Taiwan’s Supply Chain

As an isolated island with the average citizen wealthy enough to make selective consumption choices, Taiwan’s food supply chain relies heavily on imported goods. In 2018, Taiwan imported $4 billion in agricultural goods. Taiwan’s food self-sufficiency rate is estimated to be only 30%. The Taiwanese president, Tsai Ing-wen, has committed to raising the nation’s food self-sufficiency rate to 40% during her term. Ing-wen and other government officials are working in conjunction with Taiwan’s Council of Agriculture to promote the consumption of domestically produced food and to bolster food stockpiles, which already contain 28 months’ worth of essential food items.

Food Waste

Taiwan produces an estimated 16.5 million tons of food waste. Taiwan implemented a fee on all other forms of waste and recyclables almost 20 years ago but has no fee for food waste. With Taiwan’s urban population booming and arable farmland declining in availability, the environmental, national security and economic costs of food waste have risen to the top of the political agenda. Taiwan plans to build several anaerobic biological treatment centers for food waste in the coming years and privatizing the food waste economy to create financial incentives for companies, yet these steps are only the start of a much needed long-term solution.

Domestic Hunger Relief

Data from Taiwan’s 2018 National Agricultural Congress showed that 1.8 million Taiwanese are underfed or lack food security. Despite a poverty rate of under 2%, hunger in Taiwan affects 7.8% of the population. In 2007, that percentage was only 3.6%. The rapid increase sparked government initiatives to reduce hunger in Taiwan. In 2019 alone, the government announced a nationally-funded food bank’s opening, expanded healthcare for agricultural workers, passed The Agricultural Wholesale Market Management Regulation and the Food Administration Act. The new resources and legislature aim to stabilize food prices, protect rural populations and improve data collection of the relationship between food waste and hunger in Taiwan.

Global Hunger Relief

In addition to taking steps to minimize hunger in Taiwan, its government has emerged as a strong contributor to providing global hunger aid and solutions. Taiwan’s Ministry of Foreign Affairs provides hunger relief through programs funded by it’s International Cooperation and Development Fund. Through this funding, Taiwan supports The Horticulture Project in the Marshall Islands, which promotes agricultural education development. Taiwan also worked with Action against Hunger in 2019 to improve refugee living conditions in parts of Asia and Africa, improving food accessibility for over 12,000 refugees. That same year, Taiwan launched rice donation programs to supply almost 10,000 tons of rice in Jordan, Mongolia, Namibia, Guatemala and South Africa.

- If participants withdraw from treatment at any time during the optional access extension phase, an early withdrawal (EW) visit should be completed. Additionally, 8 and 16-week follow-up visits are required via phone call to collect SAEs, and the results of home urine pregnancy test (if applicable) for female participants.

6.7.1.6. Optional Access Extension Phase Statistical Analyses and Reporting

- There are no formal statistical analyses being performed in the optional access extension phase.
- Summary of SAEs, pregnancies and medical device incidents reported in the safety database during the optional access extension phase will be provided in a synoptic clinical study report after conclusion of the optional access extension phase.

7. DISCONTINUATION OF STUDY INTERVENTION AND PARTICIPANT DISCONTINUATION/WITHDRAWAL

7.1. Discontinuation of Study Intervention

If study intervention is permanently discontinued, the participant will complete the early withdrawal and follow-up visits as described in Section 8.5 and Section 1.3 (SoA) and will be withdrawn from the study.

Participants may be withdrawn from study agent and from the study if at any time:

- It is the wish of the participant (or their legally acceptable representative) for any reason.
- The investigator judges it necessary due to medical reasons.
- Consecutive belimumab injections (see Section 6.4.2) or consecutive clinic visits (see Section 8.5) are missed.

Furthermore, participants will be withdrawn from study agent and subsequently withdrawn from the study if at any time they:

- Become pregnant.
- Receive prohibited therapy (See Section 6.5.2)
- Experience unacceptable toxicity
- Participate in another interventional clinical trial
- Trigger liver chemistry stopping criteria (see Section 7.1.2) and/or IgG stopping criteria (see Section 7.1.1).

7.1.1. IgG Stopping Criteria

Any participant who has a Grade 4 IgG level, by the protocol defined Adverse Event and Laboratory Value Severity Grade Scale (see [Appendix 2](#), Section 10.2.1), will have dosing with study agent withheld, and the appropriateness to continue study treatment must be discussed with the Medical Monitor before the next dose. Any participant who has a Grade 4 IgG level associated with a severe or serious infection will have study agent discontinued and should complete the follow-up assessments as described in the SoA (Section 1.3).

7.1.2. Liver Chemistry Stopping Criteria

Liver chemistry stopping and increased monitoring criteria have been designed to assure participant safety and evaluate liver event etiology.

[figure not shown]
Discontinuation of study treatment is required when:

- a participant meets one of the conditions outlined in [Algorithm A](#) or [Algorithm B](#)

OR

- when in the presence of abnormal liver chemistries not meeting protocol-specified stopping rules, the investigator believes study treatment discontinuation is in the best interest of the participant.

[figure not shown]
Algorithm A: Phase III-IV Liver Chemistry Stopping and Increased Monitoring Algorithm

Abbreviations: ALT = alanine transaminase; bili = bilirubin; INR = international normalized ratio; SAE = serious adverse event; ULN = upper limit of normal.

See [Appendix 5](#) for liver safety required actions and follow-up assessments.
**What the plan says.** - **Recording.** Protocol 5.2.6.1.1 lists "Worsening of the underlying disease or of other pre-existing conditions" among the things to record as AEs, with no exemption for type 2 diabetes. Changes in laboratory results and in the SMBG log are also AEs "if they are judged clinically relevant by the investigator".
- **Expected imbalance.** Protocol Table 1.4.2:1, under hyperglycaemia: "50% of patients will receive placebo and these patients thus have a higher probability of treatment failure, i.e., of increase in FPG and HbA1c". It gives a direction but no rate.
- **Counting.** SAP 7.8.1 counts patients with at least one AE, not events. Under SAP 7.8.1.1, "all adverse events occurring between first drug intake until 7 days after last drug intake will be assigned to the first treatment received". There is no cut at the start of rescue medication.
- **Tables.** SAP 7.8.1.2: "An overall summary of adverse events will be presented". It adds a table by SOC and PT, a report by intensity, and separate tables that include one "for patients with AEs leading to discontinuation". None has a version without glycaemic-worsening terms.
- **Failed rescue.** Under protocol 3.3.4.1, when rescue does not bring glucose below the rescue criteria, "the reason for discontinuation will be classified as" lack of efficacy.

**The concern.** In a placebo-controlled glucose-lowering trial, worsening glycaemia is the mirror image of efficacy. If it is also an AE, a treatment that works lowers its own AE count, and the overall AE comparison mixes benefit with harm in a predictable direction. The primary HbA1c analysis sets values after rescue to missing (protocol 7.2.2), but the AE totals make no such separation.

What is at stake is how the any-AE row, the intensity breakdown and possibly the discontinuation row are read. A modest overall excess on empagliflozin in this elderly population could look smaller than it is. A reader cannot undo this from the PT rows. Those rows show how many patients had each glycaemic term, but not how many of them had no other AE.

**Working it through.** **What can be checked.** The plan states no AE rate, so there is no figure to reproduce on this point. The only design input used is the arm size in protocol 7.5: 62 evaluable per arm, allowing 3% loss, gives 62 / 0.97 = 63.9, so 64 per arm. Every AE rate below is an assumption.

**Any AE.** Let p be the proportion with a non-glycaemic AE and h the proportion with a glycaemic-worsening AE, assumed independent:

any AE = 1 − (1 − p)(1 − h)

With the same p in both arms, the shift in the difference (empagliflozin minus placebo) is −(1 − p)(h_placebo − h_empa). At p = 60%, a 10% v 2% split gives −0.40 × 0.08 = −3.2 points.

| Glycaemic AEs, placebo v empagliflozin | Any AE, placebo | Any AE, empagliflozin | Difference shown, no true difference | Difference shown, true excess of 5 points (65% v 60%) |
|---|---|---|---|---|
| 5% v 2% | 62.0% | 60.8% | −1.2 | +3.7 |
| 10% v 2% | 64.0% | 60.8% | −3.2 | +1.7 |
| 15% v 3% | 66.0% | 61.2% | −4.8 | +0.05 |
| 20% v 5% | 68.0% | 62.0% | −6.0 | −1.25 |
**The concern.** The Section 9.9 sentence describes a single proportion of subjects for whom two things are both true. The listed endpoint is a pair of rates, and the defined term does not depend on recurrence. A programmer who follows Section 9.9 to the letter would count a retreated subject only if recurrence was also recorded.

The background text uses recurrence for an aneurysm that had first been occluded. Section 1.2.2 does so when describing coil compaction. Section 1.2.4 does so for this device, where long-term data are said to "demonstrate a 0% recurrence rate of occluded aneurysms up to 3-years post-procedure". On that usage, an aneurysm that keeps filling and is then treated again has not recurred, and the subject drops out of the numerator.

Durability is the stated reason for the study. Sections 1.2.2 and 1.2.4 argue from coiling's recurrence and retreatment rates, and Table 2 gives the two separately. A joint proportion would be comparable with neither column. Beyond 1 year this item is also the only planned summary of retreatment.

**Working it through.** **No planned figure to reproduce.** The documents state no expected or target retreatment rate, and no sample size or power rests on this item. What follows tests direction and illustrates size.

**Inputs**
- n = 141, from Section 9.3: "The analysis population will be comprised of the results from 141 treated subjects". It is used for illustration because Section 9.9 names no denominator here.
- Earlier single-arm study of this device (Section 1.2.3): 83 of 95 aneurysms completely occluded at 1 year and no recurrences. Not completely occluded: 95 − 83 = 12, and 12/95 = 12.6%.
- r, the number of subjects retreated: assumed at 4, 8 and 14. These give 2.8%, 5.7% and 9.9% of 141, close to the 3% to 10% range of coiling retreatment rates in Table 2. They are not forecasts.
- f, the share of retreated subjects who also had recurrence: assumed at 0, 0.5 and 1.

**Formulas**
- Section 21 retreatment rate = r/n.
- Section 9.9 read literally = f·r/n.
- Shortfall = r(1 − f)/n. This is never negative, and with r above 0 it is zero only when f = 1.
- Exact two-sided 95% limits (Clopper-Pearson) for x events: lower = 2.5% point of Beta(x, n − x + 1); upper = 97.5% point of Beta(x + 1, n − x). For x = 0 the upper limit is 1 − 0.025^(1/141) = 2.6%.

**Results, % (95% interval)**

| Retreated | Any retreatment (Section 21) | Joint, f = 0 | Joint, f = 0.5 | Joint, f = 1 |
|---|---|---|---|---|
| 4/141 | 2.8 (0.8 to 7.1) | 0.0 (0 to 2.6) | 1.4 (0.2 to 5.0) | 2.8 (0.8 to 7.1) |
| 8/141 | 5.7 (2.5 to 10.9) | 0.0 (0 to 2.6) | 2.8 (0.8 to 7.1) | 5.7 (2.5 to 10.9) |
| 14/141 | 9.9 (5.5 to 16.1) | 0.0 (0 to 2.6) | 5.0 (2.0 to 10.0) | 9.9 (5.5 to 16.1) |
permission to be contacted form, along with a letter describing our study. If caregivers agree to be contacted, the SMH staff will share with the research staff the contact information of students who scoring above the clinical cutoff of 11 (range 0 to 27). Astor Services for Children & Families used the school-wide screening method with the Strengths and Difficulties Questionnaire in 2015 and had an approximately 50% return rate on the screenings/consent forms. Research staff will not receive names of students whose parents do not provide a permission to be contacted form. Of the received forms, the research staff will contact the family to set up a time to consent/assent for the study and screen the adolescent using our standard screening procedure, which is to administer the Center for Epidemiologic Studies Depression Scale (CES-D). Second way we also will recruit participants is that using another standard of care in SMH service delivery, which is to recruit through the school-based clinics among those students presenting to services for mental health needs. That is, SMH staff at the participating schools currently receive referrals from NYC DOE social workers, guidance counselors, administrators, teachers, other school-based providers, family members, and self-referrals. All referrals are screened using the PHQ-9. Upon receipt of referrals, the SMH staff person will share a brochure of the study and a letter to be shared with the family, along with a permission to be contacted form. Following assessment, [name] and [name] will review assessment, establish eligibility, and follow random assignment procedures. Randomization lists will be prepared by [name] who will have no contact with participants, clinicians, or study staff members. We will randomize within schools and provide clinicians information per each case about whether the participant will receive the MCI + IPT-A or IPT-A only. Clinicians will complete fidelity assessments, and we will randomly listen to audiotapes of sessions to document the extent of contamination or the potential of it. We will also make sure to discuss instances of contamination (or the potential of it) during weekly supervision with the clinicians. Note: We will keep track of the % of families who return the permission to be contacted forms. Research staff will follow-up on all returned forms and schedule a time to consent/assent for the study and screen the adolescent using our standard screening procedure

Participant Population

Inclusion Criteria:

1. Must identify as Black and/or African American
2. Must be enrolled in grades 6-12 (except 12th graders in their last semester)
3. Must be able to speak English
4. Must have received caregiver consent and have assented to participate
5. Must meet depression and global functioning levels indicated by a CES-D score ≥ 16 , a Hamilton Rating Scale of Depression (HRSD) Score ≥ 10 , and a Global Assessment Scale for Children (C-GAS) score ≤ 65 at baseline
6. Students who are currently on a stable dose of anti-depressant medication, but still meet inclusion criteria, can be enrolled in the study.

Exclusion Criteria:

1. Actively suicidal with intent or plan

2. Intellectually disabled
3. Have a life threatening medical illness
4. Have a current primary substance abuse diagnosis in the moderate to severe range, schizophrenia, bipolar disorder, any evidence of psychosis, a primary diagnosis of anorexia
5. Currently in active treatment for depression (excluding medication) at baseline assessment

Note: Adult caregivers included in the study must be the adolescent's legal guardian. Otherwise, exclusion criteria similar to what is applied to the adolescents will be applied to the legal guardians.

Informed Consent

Moving forward, as its government pledges to address hunger in Taiwan, perhaps even stronger efforts can be made by the Taiwanese to reduce global hunger. While Taiwan grapples with innovative approaches to reducing food waste and alleviating domestic hunger, it continues to set precedent for global hunger relief efforts.

Caledonia Strelow
Photo: Flickr

Hunger in Gabon
Many African nations are losing the fight against hunger. Levels of hunger are rising faster than governments can handle, but one country is setting an example of how nations should respond to this persistent struggle. Gabon, an African nation off the west coast of Africa, is taking steps to combat the threat of hunger around the region. Starvation is a massive problem in Africa and Gabon is no exception. Hunger proliferates throughout the African nation, but Gabon, with the help of international organizations, is making big strides that have helped thousands of Gabonese people.  Here are five key points to know about hunger in Gabon.

5 Key Points to Know About Hunger in Gabon

  1. The proportion of undernourished people in Gabon is rising again. According to the 2019 Global Hunger Index report, Gabon’s proportion of undernourished people has been steadily decreasing every year since 2008. However, hunger levels decreased every year between 2008 and 2014 but have since started to rise.
  2. Children and women are at the greatest risk. In 2018, the World Health Organization (WHO) indicated that 18% of children under 5 years old suffered from chronic malnutrition. Furthermore, a 2016 report found that close to 61% of women in Gabon were anemic. Improved access to food can help prevent starvation, malnutrition and sickness.
  3. GHI lists Gabon’s level of hunger as ‘moderate.’ Gabon’s GHI Score in 2000 was 20.8 indicating that the country’s level of hunger ‘serious.’ Many Gabonese people continue to suffer from malnutrition, but the Gabonese parliament had undergone great efforts to alleviate the problem. Gabon has adopted policy frameworks, such as the Comprehensive Africa Agriculture Development Program (CAADP), which outlines a plan for improved access to water and food security. In 20 years, Gabon has dropped its score to 18.2, lowering the nation’s level of hunger to ‘moderate.’ Today, Gabon continues to make progress in its fight to end hunger throughout the nation.
  4. Gabon’s government has taken measures to fight the hunger epidemic. In 2019, the Gabonese government founded the Gabonese Parliamentary Alliance for Food Security and Nutrition (APGSAN). The organization, established in association with the FAO Subregional Office for Central Africa and the United Nations, is committed to fighting hunger and malnutrition throughout the nation. APGSAN will work with other parliamentary coalitions to help provide sustainable food to the 42.7 million people who are starving in Central Africa. APGSAN’s formation proves that nations can allocate money, design legislation and form coalitions to combat pressing issues.